Photo: Markus Mainka/Shutterstock

European Flights Getting More Expensive With This Airline's $77 Environmental Cost Surcharge

Europe Sustainability Airports + Flying
by Katie Scott Aiton Jun 27, 2024

German airline Lufthansa announced this week that flights may increase by up to $77 starting next year to cover the costs of greener fuel.

The airline aims to recoup the rising costs of adopting more sustainable aviation fuel by adding an environmental surcharge to ticket prices. This surcharge, which could reach up to $77 per passenger, is expected to take effect on flights departing from 27 European countries, Britain, Norway, and Switzerland as early as 2025.

“The amount of the surcharge varies depending on the flight route and fare and is between 1 euro and 72 euros,” says the Lufthansa Group. “The Environmental Cost Surcharge will be levied on all tickets issued from June 26, 2024, and applies to departures from January 1, 2025,” the airline continues in a statement.

Lufthansa’s move comes in response to stricter environmental regulations implemented by the EU and the International Civil Aviation Organization. These regulations aim to curb the aviation industry’s significant contribution to greenhouse gas emissions.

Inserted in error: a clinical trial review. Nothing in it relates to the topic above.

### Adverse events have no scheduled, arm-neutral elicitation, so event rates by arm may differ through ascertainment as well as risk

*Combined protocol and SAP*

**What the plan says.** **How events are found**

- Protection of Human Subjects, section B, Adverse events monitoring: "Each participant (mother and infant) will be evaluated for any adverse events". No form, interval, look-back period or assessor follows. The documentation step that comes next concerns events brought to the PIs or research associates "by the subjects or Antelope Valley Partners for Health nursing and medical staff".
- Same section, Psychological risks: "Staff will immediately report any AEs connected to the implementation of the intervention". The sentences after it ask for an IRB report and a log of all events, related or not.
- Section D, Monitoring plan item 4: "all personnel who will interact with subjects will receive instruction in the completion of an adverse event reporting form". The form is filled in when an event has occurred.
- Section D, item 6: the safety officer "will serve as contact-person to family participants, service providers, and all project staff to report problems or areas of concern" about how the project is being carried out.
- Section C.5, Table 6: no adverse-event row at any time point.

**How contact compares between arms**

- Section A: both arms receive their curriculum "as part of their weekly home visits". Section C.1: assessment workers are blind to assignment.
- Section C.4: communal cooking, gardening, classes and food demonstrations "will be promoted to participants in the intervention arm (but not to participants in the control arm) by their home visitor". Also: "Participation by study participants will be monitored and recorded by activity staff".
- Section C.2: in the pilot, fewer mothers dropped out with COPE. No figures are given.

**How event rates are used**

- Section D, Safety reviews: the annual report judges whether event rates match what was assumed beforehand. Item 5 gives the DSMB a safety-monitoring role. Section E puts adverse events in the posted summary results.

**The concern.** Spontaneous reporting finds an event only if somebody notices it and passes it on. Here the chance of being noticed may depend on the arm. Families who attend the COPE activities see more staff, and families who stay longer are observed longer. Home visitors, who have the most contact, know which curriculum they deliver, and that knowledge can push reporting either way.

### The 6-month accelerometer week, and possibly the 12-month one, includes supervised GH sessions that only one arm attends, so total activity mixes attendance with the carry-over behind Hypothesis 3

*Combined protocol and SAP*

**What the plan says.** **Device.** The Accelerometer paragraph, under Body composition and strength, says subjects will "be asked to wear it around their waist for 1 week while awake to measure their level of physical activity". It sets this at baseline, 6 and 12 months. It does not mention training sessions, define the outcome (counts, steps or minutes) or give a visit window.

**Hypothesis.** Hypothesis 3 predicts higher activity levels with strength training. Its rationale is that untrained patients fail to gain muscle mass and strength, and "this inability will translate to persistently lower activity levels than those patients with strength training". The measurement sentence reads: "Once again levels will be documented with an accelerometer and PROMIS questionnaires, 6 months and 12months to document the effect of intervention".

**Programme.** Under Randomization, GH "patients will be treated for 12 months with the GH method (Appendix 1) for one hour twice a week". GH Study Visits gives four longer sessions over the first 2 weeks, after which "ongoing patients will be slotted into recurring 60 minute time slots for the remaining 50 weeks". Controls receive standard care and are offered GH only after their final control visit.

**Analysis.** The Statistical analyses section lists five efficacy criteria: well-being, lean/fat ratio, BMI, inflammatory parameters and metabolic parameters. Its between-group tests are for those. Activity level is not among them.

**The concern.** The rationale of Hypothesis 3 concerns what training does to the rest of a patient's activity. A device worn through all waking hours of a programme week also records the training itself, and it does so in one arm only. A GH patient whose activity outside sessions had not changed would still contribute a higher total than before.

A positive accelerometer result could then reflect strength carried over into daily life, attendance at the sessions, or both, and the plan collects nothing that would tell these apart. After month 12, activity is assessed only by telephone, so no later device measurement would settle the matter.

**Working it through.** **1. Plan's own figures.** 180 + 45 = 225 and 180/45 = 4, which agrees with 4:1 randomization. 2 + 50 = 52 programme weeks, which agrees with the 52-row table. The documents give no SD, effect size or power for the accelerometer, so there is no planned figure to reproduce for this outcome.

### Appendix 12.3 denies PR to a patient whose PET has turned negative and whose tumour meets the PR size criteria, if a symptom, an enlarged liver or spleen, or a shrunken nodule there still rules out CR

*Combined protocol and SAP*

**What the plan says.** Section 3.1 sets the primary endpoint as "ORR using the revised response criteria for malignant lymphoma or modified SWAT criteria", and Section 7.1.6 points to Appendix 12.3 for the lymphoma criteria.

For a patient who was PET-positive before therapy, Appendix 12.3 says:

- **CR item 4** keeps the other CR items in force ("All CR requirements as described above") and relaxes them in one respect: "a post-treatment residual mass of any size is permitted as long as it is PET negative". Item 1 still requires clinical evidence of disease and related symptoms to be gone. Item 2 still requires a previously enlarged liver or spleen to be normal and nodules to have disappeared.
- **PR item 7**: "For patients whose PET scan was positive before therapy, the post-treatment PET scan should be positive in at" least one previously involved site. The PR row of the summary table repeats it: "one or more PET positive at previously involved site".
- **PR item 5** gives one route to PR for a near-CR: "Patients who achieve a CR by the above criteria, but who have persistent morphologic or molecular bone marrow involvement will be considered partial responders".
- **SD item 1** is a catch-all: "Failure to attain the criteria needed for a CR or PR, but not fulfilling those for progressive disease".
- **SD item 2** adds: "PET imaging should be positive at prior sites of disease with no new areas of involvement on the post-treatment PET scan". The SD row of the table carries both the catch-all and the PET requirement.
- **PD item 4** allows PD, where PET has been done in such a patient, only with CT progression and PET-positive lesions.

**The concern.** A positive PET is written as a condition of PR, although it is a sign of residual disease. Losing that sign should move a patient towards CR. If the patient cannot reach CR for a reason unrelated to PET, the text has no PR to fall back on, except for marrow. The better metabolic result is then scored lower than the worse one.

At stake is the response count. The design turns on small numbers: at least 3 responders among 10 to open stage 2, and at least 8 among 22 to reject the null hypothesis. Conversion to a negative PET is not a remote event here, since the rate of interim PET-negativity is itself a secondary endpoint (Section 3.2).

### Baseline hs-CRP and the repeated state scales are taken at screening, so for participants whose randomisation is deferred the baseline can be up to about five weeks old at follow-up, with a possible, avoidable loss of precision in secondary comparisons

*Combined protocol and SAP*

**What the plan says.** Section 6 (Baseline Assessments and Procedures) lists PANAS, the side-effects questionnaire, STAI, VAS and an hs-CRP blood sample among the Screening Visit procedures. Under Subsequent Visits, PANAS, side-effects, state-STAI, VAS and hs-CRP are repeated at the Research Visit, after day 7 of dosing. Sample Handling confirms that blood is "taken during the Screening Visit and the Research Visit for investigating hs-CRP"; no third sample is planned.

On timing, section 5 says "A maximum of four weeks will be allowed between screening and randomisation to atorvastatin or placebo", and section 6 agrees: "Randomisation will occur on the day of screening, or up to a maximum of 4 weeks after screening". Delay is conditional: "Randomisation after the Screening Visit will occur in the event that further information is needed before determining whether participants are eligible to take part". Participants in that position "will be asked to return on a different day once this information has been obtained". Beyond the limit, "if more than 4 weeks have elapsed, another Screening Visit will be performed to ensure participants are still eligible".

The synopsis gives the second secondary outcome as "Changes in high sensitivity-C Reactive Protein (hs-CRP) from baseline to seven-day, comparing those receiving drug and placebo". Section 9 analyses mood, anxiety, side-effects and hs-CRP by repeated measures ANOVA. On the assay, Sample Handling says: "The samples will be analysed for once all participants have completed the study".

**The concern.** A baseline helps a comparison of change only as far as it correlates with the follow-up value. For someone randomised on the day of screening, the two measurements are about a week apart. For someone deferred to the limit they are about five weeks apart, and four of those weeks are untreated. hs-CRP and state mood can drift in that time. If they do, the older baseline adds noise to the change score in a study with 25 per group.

Sustainable aviation fuel, derived from bio-based materials, is considered a vital tool in achieving this goal. However, production of greener fuel remains limited, and it’s currently more expensive than traditional jet fuel.

The airline emphasizes that the surcharge is necessary to offset the rising costs associated with complying with environmental regulations. They point out that airlines have long warned that stricter ecological standards could translate to higher ticket prices.

The announcement has divided opinion. Environmental groups see it as a necessary step towards a more sustainable aviation industry. However, the price hikes may disproportionately impact budget travelers and hinder the affordability of air travel. And perhaps airlines should explore cost-cutting measures elsewhere before passing on additional expenses to customers.

Lufthansa states the group “will not be able to bear the successively increasing additional costs resulting from regulatory requirements in the coming years on its own.”

Lufthansa’s decision will likely be a harbinger of similar moves by other European airlines facing the same cost pressures and environmental regulations. In the coming months, we will likely see further debate on how to balance the need for a cleaner aviation industry with the affordability of air travel for passengers.

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